Enrollment is highest recorded and most diverse to date
Green Bay, Wis. — For the first time in its history, the University of Wisconsin-Green Bay has surpassed the 7,000 mark for fall enrollment. UW-Green Bay has 7,030 students, up 251 students from a year ago. The University has seen significant gains in minority students, graduate students and “undergraduate specials,” including high school students taking college courses. UW-Green Bay’s full-time equivalent headcount is also up by 101 students. (See related fact sheet for specifics).
“The increase reflects our focus on new program development in response to both students and employers in the region and reflects our commitment and emphasis on strengthening our region’s access to a quality education,” says UW-Green Bay’s Assistant Vice Chancellor for Enrollment, Christina Trombley. “As has been shown many times before, the success of the university is the success of the region and state, as the overwhelming majority of our grads work and live in Wisconsin.”
Fall 2016 enrollment figures reflected nearly 21% growth in the UW-Green Bay graduate programs from 2015, due largely to continued program expansion, strong growth in online master’s programs and continued success of the University’s much sought after social work program.
“The fall numbers reflect the first year that our online Data Science program is fully implemented. It also shows approximately 40% growth in our online Sustainable Management program, 16% growth in our online Nursing Leadership and Management in Health Systems program, and the addition of a new online program in Health and Wellness Management,” said Matt Dornbush, associate vice chancellor and director of UW-Green Bay graduate studies.
“Growth in the Social Work program remained strong at a 9% increase,” said Dornbush. “We expect to see continued growth in the coming years as we increase recruitment efforts for our longstanding programs, several of our new program mature, and we expand our program offerings, including the coming launch of our fist Doctorate program, an Ed.D. in First Nations Education.”
Much of the “undergraduate specials” gain was from students who are still in high school but are ready to do college level work in at least some subjects — College Credit in High School (CCIHS) students. Courses offered are identical to introductory level courses at UW-Green Bay, covering a wide range of topics, and are delivered in the high schools by high school teachers. This fall, new courses were offered at 11 high schools.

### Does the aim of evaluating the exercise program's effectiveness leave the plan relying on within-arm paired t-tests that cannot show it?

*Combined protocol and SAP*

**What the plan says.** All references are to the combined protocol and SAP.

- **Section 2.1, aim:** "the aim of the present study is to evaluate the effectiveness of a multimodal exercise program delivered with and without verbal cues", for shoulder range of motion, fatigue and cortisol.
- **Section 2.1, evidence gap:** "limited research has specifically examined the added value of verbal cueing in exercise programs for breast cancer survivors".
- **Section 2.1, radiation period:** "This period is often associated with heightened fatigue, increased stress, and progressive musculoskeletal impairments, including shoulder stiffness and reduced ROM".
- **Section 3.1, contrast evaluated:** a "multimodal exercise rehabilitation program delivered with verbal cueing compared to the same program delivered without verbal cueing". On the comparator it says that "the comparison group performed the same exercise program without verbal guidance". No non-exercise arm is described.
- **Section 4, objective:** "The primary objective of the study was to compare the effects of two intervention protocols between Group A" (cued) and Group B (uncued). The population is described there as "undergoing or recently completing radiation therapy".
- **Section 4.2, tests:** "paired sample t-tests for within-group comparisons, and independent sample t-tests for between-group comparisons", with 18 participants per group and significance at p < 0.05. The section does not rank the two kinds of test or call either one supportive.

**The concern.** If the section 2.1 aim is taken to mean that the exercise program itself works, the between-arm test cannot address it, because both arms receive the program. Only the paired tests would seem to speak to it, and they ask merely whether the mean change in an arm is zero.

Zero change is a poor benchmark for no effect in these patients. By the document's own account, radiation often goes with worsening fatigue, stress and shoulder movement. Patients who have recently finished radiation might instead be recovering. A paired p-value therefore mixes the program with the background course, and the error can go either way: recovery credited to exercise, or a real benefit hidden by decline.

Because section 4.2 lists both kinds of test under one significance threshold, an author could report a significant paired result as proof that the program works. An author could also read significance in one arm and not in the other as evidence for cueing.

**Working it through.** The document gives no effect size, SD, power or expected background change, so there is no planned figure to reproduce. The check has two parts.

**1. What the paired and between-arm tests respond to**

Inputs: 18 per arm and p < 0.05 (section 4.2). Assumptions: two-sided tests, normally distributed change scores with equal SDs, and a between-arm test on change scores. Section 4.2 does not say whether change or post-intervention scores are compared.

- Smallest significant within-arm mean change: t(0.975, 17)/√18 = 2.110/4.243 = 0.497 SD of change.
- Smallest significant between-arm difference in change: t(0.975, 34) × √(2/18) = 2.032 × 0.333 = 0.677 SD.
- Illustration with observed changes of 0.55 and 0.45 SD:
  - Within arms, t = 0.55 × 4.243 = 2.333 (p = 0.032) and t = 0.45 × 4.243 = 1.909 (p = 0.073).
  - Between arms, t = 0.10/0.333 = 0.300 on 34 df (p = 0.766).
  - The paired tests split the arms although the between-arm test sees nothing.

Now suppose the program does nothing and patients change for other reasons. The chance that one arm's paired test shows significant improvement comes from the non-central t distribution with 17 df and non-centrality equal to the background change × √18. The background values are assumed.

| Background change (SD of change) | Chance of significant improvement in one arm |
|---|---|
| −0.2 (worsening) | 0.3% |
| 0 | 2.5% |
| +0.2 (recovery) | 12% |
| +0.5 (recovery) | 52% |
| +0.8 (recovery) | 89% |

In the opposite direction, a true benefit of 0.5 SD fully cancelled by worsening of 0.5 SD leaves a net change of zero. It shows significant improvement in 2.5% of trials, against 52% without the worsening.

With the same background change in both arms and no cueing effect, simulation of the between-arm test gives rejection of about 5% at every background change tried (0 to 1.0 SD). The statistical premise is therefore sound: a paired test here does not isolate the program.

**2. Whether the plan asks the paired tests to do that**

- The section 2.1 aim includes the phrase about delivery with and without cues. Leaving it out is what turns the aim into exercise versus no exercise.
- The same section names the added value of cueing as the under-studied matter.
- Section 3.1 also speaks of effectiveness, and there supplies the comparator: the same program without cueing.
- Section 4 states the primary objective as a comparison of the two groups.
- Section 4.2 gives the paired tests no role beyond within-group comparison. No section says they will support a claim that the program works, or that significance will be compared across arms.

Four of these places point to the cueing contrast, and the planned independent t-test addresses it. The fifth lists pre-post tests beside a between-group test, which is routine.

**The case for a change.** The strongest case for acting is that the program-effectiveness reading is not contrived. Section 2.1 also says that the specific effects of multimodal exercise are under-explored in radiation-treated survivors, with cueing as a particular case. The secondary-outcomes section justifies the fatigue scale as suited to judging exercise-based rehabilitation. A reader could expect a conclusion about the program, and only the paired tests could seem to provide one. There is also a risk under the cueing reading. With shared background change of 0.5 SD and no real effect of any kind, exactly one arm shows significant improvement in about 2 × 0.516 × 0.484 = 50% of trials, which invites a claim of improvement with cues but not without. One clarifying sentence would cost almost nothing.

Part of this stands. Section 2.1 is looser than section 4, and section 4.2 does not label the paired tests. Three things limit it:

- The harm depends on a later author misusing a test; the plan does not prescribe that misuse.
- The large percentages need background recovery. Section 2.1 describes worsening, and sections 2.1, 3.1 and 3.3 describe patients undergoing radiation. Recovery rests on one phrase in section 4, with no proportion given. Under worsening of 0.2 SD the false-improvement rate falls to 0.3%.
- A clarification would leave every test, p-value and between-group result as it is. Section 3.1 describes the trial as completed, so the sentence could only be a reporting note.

“Experiencing the rigor of a college level course in the familiar environment of a student’s high school can help students develop skills for college success,” says Meagan Strehlow, Director of Education Outreach for the University. “Through our partnerships with high schools in Wisconsin, we are able to significantly reduce tuition for these courses, allowing students to save money and accelerate their time to degree completion. I believe the growth in enrollment can be attributed to students and families learning more about these opportunities and taking advantage of new course offerings in their high schools.”
Strehlow and her staff work with all high school partners to speak to their students about enrollment in the classes and what it means to have a course on their college transcript.
“By talking directly to students we are able to make them feel more connected to UW-Green Bay and make sure they are making a good decision about enrolling in a college level class,” Strehlow says. “I believe these visits and the customer service we provide schools are what sets UW-Green Bay CCIHS apart from other concurrent enrollment programs. We help students succeed by making sure they have the information they need and give them resources to be successful as they move into their college careers.”
Additional Phoenix facts:
- Final enrollment includes a freshman class of 872, more than 10% larger than last year
- The largest majors are (in order): Business Administration, Integrative Leadership Studies, Human Biology, Psychology, Nursing, Human Development, Accounting, Computer Science, Biology and English
- Collectively, the three majors in the Engineering Technology program have grown the fastest in the past year, from 32 to 115 majors this year
- Mid-sized programs that have grown rapidly over the past year include Environmental Sciences, Music, Art, Spanish and Math
- 24% of all students graduated from Brown County schools (Preble, Bay Port and Ashwaubenon high schools are the top enrolled
- 681 students transferred to UW-Green Bay; NWTC is the top transfer source
- 56% of undergraduates are first-generation students
- 4% are veterans and 16% percent are children or spouses of veterans